Magazine article Marketing


Magazine article Marketing


Article excerpt

The tyre company has dropped its 'strategic' F1 tie and must find a new road to sales.

According to Hiroshi Yasukawa, director of Bridgestone Motorsport, the world's biggest tyre manufacturer, its relationship with Formula One was of 'strategic importance'.

He cited the role the tie had played in 'developing its technologies, raising the company's brand awareness and providing its strategic business units around the globe'.

If this is the case, it begs the question as to why Bridgestone, having secured exclusive rights to the series only in 2008, decided to end its association with the most glamorous of all motorsports.

In the nine months to September 2009, Bridgestone's net sales amounted to pounds 12.6bn, just three-quarters of the figure for the same period in 2008. For the full year, it is forecasting net sales of pounds 17.3bn, a 20% drop year on year.

Of course, Bridgestone is not only associated with motoring. It sponsors the Bridgestone International, part of the 2009 World Golf Championships; it also has an association with American football's NFL The brand was a headline sponsor of the NFL's first match at Wembley Stadium in 2007, and sponsors its Super Bowl half-time show. However, as a tyre brand, F1 stood out as its principal sponsorship opportunity.

We asked Jane Asscher, managing partner and chairman at sports marketing agency 23red, which works in Formula One with Bacardi, and Angus McGougan, business director at sports marketing agency Fast Track, how the tyre company can get a grip.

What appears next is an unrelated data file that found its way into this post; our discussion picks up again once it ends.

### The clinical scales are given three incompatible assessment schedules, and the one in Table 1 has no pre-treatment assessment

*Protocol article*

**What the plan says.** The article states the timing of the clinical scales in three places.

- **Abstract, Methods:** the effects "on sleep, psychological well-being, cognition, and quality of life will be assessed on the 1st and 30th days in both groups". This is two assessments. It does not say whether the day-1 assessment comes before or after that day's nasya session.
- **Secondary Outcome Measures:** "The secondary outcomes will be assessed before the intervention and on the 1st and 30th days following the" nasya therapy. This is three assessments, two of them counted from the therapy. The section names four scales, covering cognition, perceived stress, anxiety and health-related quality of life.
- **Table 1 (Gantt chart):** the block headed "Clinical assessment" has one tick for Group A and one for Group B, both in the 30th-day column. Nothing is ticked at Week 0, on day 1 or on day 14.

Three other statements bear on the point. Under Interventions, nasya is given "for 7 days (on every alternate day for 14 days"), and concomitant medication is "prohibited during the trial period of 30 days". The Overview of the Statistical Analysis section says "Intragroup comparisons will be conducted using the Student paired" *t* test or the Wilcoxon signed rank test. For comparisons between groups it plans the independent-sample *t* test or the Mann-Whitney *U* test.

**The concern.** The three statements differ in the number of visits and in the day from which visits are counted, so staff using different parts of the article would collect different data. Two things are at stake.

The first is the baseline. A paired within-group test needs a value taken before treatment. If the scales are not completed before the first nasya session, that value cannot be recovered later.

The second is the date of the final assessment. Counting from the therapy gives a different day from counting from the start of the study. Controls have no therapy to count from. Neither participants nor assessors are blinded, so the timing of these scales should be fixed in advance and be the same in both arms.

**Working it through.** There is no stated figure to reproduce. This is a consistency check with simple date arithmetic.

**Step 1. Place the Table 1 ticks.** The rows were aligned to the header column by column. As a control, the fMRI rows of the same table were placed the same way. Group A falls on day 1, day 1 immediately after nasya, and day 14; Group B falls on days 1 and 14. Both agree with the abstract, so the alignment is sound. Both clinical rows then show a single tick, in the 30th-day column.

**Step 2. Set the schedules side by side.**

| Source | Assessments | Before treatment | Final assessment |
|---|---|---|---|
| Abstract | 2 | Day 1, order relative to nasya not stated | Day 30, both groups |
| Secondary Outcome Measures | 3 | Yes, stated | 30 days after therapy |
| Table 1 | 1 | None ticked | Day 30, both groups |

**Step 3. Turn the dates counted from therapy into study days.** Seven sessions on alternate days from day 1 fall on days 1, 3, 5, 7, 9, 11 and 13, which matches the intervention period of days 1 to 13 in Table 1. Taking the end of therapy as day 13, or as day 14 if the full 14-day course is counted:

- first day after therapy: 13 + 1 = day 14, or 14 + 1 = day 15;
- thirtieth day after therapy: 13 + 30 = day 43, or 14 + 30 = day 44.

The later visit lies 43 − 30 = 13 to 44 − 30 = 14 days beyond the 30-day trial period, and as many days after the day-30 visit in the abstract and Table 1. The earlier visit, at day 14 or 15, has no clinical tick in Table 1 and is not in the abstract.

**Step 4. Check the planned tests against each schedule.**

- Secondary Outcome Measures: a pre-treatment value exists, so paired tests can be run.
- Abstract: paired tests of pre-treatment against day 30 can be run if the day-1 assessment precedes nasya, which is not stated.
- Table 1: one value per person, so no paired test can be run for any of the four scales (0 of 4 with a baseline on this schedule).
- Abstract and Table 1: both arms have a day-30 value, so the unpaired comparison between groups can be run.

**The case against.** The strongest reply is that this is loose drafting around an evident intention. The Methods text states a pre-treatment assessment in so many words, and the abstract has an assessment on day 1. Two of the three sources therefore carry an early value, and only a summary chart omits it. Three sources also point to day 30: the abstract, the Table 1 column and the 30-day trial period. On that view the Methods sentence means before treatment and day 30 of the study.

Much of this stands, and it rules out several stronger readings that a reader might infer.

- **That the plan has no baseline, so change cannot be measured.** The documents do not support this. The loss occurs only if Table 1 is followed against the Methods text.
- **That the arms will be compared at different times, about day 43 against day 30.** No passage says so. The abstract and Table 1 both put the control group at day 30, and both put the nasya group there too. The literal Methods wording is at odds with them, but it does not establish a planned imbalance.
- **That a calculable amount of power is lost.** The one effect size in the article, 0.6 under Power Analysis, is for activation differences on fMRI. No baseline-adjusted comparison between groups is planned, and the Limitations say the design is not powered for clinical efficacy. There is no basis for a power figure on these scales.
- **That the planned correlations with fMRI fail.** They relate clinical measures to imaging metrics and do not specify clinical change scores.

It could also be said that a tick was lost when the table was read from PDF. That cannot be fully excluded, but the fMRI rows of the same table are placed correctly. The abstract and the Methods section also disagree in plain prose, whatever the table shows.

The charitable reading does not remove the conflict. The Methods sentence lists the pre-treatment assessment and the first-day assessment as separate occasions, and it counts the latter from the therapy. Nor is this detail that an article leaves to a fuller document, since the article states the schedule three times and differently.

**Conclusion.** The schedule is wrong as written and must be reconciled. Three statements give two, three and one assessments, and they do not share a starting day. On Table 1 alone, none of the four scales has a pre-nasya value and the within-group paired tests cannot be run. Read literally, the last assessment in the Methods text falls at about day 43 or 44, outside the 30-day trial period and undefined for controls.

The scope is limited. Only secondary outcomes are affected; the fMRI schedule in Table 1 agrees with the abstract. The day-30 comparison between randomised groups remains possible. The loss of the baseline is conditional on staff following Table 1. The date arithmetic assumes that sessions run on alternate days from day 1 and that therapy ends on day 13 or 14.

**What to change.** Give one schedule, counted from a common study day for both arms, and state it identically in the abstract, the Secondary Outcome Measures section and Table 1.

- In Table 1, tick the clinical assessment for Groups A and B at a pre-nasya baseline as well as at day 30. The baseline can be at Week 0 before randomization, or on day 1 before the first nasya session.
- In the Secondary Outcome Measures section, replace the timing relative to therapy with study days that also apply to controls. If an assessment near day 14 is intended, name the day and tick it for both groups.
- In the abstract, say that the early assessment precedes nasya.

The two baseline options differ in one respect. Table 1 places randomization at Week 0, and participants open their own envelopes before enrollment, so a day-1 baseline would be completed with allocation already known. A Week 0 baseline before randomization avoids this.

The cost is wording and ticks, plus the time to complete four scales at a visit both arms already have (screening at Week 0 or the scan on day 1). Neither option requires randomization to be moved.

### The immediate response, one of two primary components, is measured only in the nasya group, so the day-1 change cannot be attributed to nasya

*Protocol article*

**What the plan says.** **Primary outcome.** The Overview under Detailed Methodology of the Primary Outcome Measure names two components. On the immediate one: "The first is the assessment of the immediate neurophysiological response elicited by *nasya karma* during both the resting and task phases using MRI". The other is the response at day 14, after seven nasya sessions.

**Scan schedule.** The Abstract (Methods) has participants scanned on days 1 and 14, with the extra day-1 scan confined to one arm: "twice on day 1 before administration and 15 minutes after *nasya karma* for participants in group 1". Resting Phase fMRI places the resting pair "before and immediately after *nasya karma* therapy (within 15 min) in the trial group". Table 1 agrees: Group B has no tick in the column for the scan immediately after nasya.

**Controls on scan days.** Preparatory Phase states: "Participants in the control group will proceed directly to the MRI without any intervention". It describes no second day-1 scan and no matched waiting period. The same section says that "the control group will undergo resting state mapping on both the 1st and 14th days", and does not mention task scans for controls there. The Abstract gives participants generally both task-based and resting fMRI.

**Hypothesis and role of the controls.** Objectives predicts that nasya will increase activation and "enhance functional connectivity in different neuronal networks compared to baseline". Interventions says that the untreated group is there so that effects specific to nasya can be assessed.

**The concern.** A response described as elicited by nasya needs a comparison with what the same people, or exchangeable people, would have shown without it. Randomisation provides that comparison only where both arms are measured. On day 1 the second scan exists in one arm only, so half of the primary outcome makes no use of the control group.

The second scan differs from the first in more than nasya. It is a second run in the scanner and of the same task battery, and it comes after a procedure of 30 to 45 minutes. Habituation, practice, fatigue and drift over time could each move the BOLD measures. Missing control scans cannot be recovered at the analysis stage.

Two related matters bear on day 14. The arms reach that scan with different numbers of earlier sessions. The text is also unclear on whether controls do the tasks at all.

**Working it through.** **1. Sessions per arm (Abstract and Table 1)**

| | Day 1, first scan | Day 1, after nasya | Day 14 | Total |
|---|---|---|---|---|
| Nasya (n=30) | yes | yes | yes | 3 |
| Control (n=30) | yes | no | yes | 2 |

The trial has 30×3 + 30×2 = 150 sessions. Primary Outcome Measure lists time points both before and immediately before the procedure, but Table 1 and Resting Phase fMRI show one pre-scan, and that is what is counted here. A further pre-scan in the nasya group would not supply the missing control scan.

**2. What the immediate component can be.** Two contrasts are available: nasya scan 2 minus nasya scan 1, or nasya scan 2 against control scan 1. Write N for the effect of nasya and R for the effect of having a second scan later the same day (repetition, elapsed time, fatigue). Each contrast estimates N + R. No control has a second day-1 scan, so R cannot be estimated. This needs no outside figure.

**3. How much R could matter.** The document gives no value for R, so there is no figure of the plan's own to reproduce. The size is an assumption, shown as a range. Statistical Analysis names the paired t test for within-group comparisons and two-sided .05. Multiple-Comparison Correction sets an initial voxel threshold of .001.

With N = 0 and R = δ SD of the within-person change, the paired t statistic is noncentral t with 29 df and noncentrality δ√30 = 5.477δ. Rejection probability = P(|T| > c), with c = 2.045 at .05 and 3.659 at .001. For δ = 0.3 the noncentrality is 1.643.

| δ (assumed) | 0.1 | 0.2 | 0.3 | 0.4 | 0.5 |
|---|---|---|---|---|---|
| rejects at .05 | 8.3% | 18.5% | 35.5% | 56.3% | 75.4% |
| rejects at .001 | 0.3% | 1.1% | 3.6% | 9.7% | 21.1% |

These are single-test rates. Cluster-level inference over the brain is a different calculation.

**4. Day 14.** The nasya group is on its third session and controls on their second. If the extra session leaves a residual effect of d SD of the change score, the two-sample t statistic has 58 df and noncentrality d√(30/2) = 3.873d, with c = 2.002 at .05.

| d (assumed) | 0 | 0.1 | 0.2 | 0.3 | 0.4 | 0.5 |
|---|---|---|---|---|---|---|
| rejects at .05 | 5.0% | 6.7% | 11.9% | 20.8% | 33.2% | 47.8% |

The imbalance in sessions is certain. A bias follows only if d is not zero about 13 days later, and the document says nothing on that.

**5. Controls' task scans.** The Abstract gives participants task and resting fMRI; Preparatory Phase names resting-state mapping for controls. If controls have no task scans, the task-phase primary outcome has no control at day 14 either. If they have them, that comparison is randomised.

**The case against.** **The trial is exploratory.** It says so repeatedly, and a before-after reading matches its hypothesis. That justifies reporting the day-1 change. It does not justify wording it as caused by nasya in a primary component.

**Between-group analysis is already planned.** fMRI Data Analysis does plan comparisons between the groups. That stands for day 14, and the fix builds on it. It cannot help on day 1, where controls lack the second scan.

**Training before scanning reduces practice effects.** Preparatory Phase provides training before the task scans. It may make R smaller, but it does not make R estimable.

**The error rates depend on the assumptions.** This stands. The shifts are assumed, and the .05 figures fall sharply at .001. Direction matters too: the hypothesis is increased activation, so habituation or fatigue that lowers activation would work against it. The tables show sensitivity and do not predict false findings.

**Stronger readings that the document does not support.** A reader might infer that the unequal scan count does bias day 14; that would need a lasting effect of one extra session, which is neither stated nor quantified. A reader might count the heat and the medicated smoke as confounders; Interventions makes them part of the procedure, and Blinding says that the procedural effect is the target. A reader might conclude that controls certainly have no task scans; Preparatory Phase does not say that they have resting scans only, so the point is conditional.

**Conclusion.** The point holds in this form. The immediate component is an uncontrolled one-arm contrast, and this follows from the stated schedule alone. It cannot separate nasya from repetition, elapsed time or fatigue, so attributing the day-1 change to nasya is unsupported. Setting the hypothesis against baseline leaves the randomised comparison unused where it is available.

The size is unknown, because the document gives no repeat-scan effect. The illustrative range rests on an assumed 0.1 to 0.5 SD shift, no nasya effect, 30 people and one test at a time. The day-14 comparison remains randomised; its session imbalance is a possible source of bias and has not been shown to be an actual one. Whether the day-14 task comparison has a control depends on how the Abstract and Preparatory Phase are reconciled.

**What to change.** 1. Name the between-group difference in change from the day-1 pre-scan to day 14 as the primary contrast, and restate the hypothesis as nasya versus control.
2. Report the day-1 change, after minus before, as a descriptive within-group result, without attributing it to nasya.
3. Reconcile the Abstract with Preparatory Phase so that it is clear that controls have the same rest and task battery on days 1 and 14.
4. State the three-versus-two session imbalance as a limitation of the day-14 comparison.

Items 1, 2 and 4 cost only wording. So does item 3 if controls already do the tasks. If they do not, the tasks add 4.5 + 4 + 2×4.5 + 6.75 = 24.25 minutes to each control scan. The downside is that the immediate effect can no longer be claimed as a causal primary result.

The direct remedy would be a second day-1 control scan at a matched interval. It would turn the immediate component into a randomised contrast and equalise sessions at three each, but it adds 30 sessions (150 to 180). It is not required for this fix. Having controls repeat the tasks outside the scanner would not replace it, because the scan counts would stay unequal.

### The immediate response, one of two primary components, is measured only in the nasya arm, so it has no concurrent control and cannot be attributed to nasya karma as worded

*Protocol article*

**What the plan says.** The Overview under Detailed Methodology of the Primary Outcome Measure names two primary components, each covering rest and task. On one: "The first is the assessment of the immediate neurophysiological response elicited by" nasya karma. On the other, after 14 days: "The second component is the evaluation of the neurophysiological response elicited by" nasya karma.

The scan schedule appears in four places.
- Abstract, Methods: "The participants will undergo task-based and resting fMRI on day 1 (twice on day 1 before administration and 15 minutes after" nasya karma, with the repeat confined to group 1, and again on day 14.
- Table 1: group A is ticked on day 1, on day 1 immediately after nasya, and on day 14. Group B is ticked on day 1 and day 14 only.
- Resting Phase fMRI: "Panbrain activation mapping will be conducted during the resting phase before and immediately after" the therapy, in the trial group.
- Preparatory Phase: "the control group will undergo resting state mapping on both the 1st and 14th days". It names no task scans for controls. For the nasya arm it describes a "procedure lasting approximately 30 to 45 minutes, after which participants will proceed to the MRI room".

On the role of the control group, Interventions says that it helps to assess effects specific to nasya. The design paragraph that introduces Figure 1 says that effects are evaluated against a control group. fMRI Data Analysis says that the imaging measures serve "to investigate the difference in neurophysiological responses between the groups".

DIAGNOSIS - Two industry experts discuss how Bridgestone can get rolling once more

JANE ASSCHER, managing partner and chairman, 23red

Bridgestone has invested heavily in Formula One, so corporate awareness is probably high. However, one look at its website, a trip to the tyre dealer's, or a conversation with a potential customer reveals it has failed to leverage its costly F1 tie and activate the brand at a trade or consumer level.

Competitors Michelin and Goodyear have a much stronger presence. I'm surprised Bridgestone hasn't yet tapped into the potential of the consumer market; it seems short-sighted, especially with its comprehensive portfolio of products. More worrying is that it is on a Greenpeace shortlist of companies it claims have held back emissions information, which underscores how out of step it is with consumer concerns.

The fact Bridgestone says it will 'redirect resources toward further intensive development of innovative technologies' is positive, but rather vague. It should be careful not to over-invest in developing technological advancements building on the F1 association, and focus on building consumer penetration. …

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